By Deepta Bolaky
After a hectic week with plenty of headwinds piling up, investors are bracing themselves for a volatile end to 2018. Without any doubt, fundamentals are weak, although the rout in the financial markets this week was mostly driven by external factors that are hitting the markets one after the other.
The high-profile arrest of Huawei’ CFO came at a time where markets participants were hopeful that there might be a breakthrough on trade. The level of optimism post-G20 meeting faded very quickly as traders were debating the lack of details and conflicting information from the US and China. The arrest is now overshadowing the prospect that trade tensions may ease.
The markets were way deep into the oversold area. Wall Street took a beating but managed to recover strongly on the back of the Fed’s “wait-and-see mentality”, according to The Wall Street Journal concerning the Fed’s rate.
W30, US500 and NDX100 (Hourly Chart)
Source: GO MT4
The arrest has also not been easy on Asian stocks. A technology rout and renewed trade fears are painting a bearish outlook for the stock markets in Asia. Thursday’s sell-off in the European markets were more pronounced compared to the US, as the slide was fuelled by domestic political issues.
The allegations of the technology transfer are worrying investors. There are many issues which are keeping the markets on edge, but the arrest is currently taking centre stage and may be the spark that can soon reignite fears.
We cannot ignore the current movements in the bond market. The inverted yield curve (3-yr and 5-yr yields) may be sending a recession signal to the markets. Inversion does not always mean a recession, but was enough to divert investors’ attention back to the yield curve risk. The probability of a downturn in the coming years has risen significantly.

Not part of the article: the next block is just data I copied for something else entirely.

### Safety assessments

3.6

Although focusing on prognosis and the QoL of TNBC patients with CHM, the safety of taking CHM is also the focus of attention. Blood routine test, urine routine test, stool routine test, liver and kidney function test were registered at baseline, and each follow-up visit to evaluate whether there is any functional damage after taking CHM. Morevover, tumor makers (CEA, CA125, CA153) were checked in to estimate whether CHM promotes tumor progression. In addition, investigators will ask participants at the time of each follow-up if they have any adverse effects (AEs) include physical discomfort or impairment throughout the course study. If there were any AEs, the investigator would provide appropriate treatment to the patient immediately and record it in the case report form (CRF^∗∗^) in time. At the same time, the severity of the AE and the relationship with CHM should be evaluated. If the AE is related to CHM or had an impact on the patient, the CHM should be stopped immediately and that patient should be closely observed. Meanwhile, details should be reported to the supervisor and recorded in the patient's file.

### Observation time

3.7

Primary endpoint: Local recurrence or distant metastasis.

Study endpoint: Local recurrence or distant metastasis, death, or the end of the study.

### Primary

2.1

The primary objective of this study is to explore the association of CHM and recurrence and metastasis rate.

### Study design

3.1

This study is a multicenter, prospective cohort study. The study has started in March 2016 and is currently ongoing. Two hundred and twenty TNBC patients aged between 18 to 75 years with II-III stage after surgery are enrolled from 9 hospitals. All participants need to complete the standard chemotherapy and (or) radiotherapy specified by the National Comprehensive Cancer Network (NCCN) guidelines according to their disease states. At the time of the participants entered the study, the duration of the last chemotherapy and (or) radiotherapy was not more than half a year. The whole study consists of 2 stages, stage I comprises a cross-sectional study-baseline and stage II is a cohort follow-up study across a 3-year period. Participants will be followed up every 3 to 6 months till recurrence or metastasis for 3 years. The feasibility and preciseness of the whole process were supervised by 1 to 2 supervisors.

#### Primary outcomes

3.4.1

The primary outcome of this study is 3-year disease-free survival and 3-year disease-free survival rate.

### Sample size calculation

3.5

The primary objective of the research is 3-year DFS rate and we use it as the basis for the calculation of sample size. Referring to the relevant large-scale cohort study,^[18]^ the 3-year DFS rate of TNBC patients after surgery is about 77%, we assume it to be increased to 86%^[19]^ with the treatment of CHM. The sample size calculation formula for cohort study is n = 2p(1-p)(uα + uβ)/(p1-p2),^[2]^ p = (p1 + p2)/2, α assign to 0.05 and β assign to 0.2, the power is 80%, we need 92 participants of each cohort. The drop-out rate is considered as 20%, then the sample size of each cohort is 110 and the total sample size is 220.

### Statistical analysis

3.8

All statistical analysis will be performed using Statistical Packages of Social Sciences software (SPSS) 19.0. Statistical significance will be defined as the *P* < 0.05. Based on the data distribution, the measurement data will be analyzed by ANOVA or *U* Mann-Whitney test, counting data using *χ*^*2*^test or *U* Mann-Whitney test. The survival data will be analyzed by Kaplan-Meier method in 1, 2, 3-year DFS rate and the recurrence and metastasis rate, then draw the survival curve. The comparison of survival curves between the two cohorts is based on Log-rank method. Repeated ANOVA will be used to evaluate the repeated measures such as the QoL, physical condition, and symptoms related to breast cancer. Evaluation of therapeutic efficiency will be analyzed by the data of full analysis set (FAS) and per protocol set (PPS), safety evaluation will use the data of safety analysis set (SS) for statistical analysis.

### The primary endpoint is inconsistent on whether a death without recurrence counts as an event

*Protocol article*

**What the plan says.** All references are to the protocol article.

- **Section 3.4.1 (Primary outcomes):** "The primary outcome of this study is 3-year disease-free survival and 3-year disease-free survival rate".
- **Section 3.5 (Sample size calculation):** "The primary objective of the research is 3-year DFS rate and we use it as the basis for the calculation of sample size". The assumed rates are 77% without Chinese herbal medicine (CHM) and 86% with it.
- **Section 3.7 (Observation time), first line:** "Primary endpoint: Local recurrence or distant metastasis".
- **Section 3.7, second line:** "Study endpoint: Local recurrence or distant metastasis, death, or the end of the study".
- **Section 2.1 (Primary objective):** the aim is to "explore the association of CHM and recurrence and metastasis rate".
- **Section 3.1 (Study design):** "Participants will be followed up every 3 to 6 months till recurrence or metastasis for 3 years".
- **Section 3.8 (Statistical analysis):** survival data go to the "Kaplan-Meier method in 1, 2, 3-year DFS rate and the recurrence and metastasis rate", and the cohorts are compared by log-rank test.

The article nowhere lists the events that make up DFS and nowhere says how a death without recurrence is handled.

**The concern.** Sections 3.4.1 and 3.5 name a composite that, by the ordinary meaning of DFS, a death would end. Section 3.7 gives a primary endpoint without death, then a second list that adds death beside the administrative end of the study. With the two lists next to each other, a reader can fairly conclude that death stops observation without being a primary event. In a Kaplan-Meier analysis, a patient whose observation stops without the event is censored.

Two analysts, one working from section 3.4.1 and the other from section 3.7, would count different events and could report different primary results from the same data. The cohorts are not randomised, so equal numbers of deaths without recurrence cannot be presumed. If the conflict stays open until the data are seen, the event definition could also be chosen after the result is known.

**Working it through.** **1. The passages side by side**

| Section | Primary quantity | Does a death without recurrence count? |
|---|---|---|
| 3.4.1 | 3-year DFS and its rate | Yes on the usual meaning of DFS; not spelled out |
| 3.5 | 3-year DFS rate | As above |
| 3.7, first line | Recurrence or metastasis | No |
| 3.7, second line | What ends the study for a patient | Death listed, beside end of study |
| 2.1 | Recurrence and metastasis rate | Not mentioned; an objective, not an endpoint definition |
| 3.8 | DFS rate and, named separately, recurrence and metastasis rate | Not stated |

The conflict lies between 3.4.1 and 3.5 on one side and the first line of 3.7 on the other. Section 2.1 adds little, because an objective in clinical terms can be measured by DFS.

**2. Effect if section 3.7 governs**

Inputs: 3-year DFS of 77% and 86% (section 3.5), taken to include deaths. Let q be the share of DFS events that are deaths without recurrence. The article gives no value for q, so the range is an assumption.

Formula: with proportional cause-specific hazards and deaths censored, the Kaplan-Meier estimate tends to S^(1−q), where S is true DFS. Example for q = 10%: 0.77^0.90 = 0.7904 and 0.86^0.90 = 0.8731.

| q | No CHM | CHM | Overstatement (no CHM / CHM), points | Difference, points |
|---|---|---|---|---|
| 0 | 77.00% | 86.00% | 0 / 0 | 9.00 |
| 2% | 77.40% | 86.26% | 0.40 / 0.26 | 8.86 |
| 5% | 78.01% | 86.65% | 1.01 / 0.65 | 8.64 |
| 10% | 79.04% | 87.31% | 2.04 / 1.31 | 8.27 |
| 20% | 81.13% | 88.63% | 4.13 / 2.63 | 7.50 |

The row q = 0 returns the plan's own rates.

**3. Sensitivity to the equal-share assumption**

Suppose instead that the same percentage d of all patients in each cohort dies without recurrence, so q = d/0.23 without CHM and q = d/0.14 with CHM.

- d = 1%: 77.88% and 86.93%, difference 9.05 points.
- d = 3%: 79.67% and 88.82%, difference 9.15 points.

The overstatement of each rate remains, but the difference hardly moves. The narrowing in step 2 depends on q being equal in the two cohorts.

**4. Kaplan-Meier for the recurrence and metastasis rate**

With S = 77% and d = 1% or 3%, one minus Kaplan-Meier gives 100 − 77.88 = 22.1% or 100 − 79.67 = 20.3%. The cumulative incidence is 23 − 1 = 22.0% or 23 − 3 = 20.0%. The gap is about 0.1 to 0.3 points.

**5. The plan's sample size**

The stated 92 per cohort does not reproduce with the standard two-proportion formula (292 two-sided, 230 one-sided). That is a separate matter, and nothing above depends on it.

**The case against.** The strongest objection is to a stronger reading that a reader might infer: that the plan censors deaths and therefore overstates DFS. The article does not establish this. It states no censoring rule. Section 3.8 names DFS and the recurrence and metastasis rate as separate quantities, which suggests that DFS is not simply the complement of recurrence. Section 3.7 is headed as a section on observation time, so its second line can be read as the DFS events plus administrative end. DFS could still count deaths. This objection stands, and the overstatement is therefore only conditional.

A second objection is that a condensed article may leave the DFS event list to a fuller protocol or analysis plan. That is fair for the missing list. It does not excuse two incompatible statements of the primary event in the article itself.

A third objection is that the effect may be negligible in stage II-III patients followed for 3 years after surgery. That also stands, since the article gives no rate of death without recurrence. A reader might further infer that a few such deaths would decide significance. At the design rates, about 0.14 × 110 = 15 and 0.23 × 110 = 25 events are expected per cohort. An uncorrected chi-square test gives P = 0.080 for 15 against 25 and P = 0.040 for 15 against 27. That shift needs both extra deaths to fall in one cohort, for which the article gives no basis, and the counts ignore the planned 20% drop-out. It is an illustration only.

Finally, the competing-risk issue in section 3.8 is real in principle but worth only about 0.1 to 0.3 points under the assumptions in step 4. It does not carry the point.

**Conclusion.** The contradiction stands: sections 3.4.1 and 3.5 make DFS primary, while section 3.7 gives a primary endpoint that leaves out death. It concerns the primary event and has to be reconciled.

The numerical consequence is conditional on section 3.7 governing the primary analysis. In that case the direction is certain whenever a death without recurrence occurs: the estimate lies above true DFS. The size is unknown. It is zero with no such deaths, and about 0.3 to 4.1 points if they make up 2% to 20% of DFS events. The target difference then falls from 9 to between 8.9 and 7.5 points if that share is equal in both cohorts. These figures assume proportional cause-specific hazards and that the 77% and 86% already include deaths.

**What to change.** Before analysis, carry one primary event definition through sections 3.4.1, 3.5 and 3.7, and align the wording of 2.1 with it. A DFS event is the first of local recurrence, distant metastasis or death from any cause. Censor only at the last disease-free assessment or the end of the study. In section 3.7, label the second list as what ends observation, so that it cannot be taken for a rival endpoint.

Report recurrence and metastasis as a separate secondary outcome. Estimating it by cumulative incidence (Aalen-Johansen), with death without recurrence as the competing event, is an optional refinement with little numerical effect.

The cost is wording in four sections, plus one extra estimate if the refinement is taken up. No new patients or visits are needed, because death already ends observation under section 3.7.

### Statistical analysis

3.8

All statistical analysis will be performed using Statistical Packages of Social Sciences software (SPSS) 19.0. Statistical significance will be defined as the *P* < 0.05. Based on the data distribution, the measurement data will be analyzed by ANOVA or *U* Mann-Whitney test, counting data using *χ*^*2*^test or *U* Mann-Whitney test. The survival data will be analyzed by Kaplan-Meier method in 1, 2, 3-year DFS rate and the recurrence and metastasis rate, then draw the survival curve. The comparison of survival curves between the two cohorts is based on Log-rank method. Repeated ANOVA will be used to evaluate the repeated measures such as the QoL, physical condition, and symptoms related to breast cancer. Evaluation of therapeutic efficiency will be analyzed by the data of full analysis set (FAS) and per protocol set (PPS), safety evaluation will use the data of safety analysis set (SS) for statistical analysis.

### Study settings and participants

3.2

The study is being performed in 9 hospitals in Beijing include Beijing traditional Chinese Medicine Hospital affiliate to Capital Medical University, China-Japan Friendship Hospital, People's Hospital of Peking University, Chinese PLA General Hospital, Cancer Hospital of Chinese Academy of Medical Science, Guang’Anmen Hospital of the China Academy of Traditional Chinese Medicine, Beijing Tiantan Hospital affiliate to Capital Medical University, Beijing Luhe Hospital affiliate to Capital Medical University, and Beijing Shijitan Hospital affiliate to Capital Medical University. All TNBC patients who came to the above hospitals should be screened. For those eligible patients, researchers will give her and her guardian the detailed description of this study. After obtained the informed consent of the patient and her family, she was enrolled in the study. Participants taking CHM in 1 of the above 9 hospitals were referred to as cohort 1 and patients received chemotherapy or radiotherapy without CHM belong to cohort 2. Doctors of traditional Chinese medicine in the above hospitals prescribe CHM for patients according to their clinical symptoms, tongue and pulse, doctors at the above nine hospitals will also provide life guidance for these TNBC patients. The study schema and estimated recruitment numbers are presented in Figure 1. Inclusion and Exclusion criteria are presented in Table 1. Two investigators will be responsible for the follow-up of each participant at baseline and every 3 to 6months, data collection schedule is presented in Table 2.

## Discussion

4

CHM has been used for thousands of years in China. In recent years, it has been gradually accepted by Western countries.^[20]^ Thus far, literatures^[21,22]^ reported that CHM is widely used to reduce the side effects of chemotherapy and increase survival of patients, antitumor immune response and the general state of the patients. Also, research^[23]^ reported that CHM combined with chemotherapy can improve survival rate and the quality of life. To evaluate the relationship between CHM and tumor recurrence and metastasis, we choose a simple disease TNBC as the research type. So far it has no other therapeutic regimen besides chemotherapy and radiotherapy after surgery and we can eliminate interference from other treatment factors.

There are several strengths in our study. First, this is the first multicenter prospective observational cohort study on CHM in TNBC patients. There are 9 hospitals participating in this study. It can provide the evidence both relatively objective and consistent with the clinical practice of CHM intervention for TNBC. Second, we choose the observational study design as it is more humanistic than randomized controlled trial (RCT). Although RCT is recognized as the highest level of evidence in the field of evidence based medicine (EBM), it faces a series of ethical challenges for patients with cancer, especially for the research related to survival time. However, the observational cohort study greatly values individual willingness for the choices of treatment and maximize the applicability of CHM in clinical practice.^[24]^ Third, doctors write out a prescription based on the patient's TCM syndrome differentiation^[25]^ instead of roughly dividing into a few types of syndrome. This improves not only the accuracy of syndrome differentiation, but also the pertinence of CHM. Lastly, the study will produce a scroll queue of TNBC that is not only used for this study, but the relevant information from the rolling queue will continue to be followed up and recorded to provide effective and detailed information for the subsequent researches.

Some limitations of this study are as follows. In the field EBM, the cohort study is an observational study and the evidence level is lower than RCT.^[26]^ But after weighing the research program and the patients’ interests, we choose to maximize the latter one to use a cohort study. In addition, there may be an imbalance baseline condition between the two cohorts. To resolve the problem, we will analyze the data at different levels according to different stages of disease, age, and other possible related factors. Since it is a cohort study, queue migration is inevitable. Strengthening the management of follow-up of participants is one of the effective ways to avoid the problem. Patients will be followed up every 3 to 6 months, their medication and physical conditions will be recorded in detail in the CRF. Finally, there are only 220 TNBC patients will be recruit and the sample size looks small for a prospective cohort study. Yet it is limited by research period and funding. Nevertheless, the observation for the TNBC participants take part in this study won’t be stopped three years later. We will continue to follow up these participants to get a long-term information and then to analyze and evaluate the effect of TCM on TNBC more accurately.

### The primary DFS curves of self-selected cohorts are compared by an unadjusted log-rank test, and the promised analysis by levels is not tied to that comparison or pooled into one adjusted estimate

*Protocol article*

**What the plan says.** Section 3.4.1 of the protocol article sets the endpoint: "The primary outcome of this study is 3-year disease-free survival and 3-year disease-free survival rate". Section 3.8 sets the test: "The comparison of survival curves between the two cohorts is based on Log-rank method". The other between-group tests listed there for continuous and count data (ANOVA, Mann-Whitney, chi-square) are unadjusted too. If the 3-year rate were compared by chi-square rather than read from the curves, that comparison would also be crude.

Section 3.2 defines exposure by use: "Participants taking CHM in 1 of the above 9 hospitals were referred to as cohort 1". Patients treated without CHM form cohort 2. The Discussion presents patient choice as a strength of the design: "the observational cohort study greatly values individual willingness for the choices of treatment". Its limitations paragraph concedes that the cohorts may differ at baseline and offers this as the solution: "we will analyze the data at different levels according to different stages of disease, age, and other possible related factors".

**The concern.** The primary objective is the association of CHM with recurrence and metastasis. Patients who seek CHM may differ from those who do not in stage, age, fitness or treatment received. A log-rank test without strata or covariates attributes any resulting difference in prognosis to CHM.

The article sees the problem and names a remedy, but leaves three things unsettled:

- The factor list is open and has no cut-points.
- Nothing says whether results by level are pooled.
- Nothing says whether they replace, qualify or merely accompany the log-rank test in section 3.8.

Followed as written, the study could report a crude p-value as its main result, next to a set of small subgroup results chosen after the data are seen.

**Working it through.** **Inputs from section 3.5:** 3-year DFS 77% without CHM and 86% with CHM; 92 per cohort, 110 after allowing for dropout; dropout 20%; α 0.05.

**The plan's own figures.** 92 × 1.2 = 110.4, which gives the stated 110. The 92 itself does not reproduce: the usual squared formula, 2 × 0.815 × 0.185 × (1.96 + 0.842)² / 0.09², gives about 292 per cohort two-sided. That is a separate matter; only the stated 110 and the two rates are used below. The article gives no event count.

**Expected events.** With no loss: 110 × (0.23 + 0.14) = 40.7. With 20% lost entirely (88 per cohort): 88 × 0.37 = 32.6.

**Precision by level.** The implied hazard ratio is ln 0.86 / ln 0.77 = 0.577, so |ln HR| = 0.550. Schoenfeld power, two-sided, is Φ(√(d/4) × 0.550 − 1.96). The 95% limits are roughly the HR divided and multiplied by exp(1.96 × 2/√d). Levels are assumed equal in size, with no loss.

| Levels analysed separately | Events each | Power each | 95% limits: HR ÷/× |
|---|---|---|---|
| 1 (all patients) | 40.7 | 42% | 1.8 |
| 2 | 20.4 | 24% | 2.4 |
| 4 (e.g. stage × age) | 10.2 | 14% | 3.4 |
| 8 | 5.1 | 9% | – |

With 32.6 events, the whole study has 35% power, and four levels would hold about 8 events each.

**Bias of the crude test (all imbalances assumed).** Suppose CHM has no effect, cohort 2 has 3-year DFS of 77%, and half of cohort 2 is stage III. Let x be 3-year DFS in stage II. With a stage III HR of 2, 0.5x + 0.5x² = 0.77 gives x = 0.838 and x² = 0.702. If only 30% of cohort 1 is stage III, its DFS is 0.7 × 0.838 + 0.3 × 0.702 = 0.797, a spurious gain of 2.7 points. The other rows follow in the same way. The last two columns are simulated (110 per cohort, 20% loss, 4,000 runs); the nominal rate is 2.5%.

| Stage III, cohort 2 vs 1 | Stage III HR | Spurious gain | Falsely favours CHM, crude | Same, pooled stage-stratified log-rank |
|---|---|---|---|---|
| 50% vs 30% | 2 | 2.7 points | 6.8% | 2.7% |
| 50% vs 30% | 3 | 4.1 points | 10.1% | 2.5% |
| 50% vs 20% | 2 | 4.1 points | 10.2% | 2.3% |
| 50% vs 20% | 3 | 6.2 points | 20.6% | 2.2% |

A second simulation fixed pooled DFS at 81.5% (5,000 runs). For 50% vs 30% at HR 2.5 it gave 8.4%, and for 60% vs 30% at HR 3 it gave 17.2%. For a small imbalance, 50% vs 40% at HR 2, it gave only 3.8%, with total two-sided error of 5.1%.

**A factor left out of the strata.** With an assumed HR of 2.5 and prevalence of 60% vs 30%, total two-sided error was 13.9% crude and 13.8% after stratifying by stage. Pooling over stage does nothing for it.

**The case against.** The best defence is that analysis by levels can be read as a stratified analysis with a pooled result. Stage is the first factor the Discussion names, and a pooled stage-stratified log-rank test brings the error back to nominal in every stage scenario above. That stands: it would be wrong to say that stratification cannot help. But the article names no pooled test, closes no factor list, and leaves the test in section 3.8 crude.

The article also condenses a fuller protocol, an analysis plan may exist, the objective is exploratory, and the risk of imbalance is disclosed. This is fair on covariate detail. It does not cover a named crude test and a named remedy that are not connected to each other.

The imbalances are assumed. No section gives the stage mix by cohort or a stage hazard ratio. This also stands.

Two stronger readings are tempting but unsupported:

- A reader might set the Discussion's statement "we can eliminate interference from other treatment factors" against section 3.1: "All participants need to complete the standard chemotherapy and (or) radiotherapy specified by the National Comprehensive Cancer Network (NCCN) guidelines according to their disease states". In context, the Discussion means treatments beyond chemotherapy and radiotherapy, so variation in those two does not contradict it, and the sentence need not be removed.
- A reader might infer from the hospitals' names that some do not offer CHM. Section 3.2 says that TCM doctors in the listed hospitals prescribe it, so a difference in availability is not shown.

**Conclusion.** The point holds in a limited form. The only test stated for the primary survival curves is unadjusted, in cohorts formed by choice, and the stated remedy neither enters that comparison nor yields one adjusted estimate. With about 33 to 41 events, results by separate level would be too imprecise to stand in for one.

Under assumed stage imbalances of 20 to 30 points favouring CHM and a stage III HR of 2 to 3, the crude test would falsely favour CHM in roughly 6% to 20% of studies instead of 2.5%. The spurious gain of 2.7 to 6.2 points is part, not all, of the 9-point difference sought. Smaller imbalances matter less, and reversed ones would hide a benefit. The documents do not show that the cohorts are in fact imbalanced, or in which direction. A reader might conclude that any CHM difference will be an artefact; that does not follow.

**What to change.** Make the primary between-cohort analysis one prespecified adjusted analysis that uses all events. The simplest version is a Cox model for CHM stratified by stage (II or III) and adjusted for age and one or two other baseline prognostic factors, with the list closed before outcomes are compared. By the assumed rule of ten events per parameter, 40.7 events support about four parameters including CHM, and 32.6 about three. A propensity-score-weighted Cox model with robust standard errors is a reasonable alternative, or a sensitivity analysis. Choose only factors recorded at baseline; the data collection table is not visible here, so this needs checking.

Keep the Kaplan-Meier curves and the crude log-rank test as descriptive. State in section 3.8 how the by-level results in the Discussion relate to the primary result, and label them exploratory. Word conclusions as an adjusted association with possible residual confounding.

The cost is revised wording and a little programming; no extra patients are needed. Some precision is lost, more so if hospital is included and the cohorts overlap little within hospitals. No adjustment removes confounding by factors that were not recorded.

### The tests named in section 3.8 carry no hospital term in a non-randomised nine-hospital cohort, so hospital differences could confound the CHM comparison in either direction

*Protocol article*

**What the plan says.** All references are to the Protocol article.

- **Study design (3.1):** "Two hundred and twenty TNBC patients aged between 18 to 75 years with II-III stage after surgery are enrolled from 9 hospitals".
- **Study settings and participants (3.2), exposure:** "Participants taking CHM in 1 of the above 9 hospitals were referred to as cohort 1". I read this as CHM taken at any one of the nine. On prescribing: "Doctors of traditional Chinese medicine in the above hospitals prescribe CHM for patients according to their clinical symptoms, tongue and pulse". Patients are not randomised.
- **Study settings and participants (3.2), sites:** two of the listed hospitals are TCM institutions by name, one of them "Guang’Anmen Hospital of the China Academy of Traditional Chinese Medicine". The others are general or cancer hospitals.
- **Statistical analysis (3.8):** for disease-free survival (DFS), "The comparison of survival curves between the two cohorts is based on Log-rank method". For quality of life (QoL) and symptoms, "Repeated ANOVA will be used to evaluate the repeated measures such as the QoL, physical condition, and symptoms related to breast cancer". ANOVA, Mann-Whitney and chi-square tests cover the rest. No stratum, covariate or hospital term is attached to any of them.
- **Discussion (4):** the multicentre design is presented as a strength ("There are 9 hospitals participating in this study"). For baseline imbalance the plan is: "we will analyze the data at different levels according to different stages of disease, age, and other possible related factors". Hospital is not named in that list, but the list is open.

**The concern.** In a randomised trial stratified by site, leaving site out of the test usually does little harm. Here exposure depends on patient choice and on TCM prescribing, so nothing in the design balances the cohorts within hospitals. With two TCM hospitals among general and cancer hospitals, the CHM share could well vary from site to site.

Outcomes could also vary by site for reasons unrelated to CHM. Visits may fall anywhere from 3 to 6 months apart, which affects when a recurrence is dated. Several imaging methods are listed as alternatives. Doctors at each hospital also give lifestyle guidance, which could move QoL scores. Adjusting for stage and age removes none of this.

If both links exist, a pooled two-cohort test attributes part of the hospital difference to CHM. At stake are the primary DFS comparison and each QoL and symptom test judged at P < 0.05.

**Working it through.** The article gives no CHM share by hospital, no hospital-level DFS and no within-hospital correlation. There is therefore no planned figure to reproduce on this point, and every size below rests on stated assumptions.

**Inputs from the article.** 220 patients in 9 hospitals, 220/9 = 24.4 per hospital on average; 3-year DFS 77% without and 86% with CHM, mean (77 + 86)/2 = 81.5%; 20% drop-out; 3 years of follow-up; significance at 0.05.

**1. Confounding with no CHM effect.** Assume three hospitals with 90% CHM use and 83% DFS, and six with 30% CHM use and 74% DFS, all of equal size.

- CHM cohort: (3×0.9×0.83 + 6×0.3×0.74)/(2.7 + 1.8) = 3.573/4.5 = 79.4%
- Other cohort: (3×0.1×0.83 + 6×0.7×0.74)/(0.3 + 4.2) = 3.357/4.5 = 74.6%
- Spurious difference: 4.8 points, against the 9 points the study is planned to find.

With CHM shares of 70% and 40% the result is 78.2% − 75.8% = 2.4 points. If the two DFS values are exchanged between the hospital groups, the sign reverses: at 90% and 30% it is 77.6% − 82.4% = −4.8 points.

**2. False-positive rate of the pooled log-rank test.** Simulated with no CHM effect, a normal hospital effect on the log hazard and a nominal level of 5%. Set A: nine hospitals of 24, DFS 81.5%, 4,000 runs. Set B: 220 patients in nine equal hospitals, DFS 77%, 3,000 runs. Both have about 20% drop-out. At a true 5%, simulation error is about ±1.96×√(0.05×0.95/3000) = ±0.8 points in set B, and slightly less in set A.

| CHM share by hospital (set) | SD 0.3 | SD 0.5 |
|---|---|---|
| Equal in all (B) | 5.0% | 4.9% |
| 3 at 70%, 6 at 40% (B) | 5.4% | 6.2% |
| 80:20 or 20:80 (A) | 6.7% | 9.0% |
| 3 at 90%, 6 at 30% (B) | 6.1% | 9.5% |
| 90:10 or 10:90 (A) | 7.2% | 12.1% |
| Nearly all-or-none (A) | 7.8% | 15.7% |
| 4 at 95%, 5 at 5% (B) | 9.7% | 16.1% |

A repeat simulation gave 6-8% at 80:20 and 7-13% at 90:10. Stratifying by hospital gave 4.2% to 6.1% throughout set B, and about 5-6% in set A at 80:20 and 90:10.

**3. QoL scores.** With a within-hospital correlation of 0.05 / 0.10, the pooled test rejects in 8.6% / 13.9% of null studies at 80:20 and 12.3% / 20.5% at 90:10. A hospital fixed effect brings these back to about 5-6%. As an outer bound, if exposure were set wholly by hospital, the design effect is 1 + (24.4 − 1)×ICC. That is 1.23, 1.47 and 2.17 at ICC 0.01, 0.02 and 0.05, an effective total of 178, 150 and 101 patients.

The economic calendar was relatively busy this week. However, trade and geopolitical tensions took centre stage. The two major events on the data front were the Australian GDP figures and the Bank of Canada’s Rate Statement.
AUDUSD (Hourly Chart)
Source: GO MT4
As widely expected, the Bank of Canada left its interest rate unchanged at 1.75%. However, the Canadian Dollar took a beating on the dovish growth prospects. The USDCAD pair was pushed to its highest level since June 2017. The massive sell-off in oil prices are also fuelling the slide in the Canadian Dollar.
USDCAD (Daily Chart)
Source: GO MT4
Brexit headlines have been flowing across the week. With a meaningful vote scheduled on the 11th of December, investors were overwhelmed by the turnaround of Brexit. The uncertainties are mounting, and Pound trades were struggling to take a decisive position. The Sterling pairs are trapped by Brexit jitters as volatility around the Pound is at its highest level.
The OPEC meeting is crucial in determining the direction of the oil markets. However, Thursday’s meeting was a non-event and ended on a confusing note without any agreement on the production cuts. Oil prices tumbled as OPEC has pushed discussions to Friday. The suspense around the production cut is mounting given that Russia may not agree to a substantial reduction. Despite briefly dipping below $50 level, WTI is finding support around that region.
All eyes will be on the key developments around the OPEC meeting, Huawei and the Non-Farm Payroll Announcement.
|Monday, 10 Dec 2018
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